Delegates nominated Senator Hannibal Hamlin from Maine for vice president. The party platform opposed the extension of slavery into the territories but pledged not to interfere with it in the states, it endorsed a protective tariff, internal improvements such as a transcontinental railroad, policies designed to encourage the settlement of public land in the West. The 1860 Democratic National Convention met in April 1860, but adjourned after failing to agree on a candidate. A second convention met in June and nominated Stephen Douglas as the presidential nominee, but several pro-slavery Southern delegations refused to support Douglas, as they demanded a pro-slavery nominee; these Southern Democrats held a separate convention that nominated incumbent Vice President John C. Breckinridge of Kentucky for president. A group of former Whigs and Know Nothings formed the Constitutional Union Party and nominated John Bell for president. Breckinridge and Bell would contest the South, while Lincoln and Douglas would compete for votes in the North.
Republicans were confident after these party conventions, with Lincoln predicting that the fractured Democrats stood little chance of winning the election. Lincoln carried all but one Northern state to win an Electoral College majority with 180 votes to 72 for Breckinridge, 39 for Bell, 12 for Douglas. Lincoln won every county in New England and most of the remaining counties in
Dakota War of 1862
The Dakota War of 1862 known as the Sioux Uprising, the Dakota Uprising, the Sioux Outbreak of 1862, the Dakota Conflict, the U. S.–Dakota War of 1862 or Little Crow's War, was an armed conflict between the United States and several bands of Dakota. It began on August 17, 1862, along the Minnesota River in southwest Minnesota, four years after its admission as a state. Throughout the late 1850s in the lead-up to the war, treaty violations by the United States and late or unfair annuity payments by Indian agents caused increasing hunger and hardship among the Dakota. During the war, the Dakota made extensive attacks on hundreds of settlers and immigrants, which resulted in settler deaths, caused many to flee the area. Intense desire for immediate revenge ended with soldiers capturing hundreds of Dakota men and interning their families. A military tribunal tried the men, sentencing 303 to death for their crimes. President Lincoln would commute the sentence of 264 of them; the mass hanging of 38 Dakota men was conducted on December 1862, in Mankato, Minnesota.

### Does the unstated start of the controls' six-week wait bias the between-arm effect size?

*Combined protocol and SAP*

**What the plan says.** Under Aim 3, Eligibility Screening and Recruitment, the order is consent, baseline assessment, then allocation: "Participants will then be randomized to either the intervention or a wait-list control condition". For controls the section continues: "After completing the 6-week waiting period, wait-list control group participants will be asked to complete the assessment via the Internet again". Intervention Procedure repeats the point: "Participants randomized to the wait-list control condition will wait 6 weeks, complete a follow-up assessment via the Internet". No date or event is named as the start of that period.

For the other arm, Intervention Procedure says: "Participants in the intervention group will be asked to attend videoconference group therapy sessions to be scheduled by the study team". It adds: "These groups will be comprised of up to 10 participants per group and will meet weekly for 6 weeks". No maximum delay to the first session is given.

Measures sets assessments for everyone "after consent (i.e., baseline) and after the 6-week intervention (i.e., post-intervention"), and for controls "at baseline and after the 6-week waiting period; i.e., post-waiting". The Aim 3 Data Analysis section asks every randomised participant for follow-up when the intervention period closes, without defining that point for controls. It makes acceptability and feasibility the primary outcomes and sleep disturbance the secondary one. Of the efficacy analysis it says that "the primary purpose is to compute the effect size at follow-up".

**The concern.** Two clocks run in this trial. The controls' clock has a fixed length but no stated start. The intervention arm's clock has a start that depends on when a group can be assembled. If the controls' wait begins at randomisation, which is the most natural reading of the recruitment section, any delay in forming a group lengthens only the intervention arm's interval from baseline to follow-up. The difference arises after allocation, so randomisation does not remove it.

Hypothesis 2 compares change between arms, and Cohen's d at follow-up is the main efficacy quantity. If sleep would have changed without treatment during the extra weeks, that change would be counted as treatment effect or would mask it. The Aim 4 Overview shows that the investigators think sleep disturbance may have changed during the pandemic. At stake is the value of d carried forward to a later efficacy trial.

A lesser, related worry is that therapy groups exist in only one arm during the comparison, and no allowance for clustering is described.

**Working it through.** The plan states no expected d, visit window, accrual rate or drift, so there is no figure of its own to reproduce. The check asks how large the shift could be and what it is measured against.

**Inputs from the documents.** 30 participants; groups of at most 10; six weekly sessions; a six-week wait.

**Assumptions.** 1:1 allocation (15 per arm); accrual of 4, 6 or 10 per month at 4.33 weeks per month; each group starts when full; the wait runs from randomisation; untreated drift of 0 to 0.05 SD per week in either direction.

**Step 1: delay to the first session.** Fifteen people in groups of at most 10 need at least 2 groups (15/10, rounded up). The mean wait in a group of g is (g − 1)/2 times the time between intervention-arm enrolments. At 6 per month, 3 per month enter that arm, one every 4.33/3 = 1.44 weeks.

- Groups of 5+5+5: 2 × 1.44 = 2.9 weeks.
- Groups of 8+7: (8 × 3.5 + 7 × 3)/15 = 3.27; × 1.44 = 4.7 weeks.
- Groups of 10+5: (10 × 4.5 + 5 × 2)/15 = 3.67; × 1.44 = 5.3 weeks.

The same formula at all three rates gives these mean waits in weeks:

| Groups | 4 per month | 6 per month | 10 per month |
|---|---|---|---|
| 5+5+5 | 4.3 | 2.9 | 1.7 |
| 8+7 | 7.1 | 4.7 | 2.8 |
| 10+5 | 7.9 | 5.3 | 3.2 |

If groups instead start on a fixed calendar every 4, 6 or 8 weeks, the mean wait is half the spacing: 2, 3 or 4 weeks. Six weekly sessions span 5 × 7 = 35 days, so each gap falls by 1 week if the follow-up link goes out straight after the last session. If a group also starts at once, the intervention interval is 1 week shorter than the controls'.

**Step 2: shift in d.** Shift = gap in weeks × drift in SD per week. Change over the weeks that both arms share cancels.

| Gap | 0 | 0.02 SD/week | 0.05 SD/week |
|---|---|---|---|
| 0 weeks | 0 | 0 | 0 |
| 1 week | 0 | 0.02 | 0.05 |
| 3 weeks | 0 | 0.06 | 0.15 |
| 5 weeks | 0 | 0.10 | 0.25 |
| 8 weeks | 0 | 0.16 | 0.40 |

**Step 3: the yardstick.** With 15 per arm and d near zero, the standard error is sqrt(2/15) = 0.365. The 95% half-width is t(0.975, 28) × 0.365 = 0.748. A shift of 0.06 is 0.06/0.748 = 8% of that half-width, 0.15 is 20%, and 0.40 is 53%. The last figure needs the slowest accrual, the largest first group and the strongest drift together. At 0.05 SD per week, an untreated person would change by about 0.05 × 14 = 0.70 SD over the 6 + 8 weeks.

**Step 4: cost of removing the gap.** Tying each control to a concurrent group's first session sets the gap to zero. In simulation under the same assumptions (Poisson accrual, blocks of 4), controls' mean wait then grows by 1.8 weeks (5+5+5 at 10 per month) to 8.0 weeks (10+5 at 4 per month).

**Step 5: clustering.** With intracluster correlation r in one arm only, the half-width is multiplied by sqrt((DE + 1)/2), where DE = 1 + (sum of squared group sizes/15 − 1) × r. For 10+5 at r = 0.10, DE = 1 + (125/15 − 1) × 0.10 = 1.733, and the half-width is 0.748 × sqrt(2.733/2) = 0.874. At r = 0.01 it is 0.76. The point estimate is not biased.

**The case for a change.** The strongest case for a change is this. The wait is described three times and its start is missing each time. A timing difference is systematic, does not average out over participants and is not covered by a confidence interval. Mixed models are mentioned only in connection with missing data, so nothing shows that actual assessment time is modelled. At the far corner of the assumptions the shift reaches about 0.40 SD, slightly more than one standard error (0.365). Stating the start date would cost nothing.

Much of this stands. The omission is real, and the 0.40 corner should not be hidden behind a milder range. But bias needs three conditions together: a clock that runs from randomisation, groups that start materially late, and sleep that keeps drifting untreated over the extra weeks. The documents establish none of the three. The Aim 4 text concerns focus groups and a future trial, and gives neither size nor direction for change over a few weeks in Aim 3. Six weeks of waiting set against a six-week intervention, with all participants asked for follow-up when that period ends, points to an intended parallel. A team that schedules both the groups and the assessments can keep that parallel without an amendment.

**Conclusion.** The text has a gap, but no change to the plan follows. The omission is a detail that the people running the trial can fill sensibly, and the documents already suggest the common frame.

Traders with the Dakota had demanded that the government give the annuity payments directly to them. In mid-1862, the Dakota demanded the annuities directly from Thomas J. Galbraith; the traders refused to provide any more supplies on credit under those conditions, negotiations reached an impasse. On August 17, 1862, one young Dakota with a hunting party of three others killed five settlers while on a hunting expedition; that night a council of Dakota decided to attack settlements throughout the Minnesota River valley to try to drive whites out of the area. There has never been an official report on the number of settlers killed, although in President Abraham Lincoln's second annual address, he said that no fewer than 800 men and children had died. Over the next several months, continued battles of the Dakota against settlers and the United States Army, ended with the surrender of most of the Dakota bands. By late December 1862, US soldiers had taken captive more than a thousand Dakota, including women and elderly men in addition to warriors, who were interned in jails in Minnesota.